You don’t have to be ‘skinny’ to be suffering from an eating disorder

Weight loss is just a side effect of what happens mentally

Think about a person with an eating disorder. What springs to mind? Is it someone that looks fragile? Someone that looks like the slightest fall could result in a broken wrist or ankle? That’s what I used to think before. Before I realised I was suffering from disordered eating.

Don’t get me wrong, I had lost a lot of weight, but I certainly wasn’t a ‘skin-and-bones’ figure. I just looked normal. In fact, friends and family would compliment me on my weight loss, patting me on the back for my ‘achievement’. They obviously couldn’t see the emotional turmoil below the surface, my constant panic over eating out and the depressive thoughts that plagued me.

You see, the physical changes that happened to my body were only a side effect of what was happening mentally. My bash at ‘clean eating’ swiftly changed into orthorexia, which later  transitioned into bulimia. Another thing to point out is that bulimics don’t have to make themselves throw up in order to still be included under this umbrella term.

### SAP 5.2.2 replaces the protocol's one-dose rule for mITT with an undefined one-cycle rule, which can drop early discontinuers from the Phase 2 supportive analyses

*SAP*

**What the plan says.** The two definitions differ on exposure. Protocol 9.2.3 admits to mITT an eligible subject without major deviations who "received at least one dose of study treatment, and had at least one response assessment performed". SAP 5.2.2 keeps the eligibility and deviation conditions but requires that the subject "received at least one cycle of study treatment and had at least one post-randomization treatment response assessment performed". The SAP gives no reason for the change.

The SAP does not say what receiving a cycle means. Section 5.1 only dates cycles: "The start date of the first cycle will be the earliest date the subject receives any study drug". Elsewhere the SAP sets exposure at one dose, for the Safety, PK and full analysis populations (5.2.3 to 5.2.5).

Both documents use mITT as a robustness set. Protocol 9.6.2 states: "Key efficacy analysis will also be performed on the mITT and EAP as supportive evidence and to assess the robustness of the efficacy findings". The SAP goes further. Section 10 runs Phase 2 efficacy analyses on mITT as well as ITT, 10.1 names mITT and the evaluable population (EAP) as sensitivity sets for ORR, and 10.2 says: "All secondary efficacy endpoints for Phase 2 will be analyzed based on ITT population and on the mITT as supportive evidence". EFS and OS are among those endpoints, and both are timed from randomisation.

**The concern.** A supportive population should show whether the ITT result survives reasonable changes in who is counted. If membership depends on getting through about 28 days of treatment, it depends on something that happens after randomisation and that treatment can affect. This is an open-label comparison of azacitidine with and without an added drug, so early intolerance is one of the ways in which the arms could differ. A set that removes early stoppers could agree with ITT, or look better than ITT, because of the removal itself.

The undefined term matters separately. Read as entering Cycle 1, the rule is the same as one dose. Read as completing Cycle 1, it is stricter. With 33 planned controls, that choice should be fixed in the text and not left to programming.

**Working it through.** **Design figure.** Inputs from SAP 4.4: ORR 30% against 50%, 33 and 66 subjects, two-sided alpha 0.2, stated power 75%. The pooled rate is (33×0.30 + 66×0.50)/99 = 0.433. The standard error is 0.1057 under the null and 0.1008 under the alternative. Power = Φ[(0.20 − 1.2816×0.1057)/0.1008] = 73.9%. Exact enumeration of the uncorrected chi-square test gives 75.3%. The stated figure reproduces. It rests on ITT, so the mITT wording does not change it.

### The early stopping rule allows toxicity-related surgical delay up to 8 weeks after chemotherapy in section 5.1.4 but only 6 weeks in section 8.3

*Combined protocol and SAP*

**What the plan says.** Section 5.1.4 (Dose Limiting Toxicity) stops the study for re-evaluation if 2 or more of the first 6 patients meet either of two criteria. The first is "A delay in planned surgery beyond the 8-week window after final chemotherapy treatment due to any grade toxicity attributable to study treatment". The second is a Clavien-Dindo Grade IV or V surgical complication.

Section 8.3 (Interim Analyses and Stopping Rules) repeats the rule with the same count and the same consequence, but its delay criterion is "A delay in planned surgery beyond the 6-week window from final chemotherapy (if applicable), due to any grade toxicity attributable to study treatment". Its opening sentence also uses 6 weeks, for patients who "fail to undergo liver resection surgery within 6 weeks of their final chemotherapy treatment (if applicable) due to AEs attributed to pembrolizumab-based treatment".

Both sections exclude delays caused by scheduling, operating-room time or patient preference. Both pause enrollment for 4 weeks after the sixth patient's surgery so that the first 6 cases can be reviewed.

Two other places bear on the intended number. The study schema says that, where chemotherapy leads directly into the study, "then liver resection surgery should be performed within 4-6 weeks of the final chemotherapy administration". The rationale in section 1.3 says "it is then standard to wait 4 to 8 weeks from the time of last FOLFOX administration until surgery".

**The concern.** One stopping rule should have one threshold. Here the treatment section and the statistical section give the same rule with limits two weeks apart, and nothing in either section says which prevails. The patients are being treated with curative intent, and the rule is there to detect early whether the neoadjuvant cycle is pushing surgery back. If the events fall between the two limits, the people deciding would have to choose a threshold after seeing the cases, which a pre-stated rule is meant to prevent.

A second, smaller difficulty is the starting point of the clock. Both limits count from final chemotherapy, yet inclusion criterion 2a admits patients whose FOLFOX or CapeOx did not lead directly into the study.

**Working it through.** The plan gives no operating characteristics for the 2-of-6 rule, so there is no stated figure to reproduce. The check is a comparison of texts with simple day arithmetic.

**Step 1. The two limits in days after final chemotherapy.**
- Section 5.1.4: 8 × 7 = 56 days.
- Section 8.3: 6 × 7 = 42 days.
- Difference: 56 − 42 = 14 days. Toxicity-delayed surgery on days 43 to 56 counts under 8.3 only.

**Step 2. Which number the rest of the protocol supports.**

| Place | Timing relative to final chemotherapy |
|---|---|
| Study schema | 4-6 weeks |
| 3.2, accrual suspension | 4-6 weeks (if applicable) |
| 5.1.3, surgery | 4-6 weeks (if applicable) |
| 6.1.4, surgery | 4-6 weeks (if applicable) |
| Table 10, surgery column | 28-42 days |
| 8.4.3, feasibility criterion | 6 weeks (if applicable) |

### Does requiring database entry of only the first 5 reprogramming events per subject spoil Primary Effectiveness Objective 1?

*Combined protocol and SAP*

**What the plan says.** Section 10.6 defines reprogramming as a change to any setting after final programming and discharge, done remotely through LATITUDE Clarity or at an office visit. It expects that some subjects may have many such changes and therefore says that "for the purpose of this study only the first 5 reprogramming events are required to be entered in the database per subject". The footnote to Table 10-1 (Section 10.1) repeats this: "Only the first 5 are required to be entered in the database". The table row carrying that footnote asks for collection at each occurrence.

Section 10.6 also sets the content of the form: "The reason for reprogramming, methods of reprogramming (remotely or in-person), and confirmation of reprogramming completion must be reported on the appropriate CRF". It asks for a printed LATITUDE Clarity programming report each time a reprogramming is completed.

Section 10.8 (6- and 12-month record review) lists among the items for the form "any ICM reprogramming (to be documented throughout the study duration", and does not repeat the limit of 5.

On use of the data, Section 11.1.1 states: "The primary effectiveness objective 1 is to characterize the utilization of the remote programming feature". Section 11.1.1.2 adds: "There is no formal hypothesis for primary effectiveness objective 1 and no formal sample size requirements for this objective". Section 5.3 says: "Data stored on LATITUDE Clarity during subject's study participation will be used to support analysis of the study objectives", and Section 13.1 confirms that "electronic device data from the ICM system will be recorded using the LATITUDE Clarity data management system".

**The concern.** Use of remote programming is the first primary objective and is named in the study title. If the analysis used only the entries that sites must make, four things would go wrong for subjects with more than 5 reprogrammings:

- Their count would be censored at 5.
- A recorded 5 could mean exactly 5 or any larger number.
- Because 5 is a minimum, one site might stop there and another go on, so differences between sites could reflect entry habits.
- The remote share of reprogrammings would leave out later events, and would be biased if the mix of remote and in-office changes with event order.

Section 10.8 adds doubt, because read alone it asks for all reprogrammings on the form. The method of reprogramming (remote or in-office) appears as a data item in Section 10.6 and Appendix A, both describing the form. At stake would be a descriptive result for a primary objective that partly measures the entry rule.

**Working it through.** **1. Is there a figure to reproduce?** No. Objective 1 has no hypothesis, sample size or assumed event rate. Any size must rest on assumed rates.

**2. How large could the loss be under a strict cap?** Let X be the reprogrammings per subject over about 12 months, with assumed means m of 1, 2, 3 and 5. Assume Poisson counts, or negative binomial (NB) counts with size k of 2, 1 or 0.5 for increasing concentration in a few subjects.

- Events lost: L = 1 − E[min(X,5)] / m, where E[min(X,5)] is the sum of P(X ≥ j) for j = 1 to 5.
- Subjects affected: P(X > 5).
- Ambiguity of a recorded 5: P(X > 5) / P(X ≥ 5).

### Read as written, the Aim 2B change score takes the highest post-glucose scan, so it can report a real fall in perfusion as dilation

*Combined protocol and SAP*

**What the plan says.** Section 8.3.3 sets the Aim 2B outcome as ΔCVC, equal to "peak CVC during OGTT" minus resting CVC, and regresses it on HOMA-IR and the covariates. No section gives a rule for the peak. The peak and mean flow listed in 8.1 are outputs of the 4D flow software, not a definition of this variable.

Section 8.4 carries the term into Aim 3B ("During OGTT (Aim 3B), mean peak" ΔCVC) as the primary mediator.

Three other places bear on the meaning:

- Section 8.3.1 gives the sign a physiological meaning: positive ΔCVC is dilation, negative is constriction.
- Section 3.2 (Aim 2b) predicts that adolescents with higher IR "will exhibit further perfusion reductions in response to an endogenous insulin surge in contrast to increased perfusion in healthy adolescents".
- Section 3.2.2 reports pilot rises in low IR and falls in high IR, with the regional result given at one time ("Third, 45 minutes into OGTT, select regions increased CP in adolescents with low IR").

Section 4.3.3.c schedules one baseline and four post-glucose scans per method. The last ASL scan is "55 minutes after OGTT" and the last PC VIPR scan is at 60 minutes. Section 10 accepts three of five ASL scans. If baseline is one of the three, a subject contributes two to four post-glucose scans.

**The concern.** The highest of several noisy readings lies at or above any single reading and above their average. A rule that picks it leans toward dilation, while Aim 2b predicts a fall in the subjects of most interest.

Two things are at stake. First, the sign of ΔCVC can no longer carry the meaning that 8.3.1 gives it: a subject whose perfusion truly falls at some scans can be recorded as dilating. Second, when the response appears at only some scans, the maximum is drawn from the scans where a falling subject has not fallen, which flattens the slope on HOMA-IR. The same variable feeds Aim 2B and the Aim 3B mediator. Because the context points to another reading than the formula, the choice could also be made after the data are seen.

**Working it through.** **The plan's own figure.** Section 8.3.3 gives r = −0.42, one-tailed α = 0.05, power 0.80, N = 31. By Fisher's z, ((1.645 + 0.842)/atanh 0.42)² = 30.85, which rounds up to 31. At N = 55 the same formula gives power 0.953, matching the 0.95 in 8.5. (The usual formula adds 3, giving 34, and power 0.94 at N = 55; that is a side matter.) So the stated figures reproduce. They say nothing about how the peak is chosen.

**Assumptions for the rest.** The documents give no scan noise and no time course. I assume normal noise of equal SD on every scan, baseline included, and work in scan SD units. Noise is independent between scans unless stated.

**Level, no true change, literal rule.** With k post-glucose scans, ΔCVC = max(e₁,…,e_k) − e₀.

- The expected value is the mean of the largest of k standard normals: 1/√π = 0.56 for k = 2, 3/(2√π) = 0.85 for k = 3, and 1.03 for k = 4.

Other methods of purging can be water fasting or excessive exercise (which is what I did), and feelings of ‘guilt’ when eating ‘bad’ foods is also a symptom.

I think it’s important to realise, in a world when the media constantly shoves pics of stereotypical ‘victims’ down our throats, that there isn’t a ‘one size fits all’ type of eating disorder.

Part of the reason I didn’t think I had a problem definitely stems from me not looking like the scary pictures of the women I had seen in magazines. As with other mental and physical illnesses, disordered eating comes in many different shapes and forms, and can affect anyone – regardless of your age, gender or sexuality.

The old saying ‘it’s what’s on the inside that counts’ can be applied to this scenario: just because it’s not reflected in your outer appearance, it doesn’t mean that that you don’t have a problem with food, which is something that both eating disorder sufferers and non-eating disorder sufferers need to comprehend.

Just because you can’t see it, doesn’t mean that it’s not there.